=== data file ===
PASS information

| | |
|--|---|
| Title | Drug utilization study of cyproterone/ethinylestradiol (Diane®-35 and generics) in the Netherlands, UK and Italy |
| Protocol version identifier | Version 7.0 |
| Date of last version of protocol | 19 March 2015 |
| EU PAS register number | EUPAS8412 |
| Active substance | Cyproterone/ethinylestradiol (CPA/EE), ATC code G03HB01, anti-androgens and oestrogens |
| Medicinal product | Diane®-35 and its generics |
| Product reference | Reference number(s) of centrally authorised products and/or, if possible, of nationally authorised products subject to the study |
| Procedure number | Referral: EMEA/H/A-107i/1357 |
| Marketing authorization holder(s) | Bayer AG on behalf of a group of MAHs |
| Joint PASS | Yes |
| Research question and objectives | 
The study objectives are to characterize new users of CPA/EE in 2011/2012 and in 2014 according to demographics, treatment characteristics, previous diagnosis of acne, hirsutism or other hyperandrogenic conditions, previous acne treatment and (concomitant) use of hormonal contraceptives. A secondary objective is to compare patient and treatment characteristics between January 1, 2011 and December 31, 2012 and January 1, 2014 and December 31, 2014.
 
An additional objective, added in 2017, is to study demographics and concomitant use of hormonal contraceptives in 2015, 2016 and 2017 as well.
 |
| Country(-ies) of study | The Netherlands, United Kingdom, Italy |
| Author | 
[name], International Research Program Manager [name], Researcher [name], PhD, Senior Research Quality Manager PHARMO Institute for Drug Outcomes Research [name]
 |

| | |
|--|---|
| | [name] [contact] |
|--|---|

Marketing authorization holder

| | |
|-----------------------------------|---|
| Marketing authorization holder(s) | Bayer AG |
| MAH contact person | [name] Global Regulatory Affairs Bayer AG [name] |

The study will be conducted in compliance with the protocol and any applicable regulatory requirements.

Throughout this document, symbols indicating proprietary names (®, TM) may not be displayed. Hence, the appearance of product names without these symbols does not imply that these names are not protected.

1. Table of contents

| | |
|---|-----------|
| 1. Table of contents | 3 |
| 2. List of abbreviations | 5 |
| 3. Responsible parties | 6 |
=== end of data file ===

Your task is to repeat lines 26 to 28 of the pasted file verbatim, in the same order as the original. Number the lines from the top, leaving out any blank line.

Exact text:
Marketing authorization holder

| | |
|-----------------------------------|---|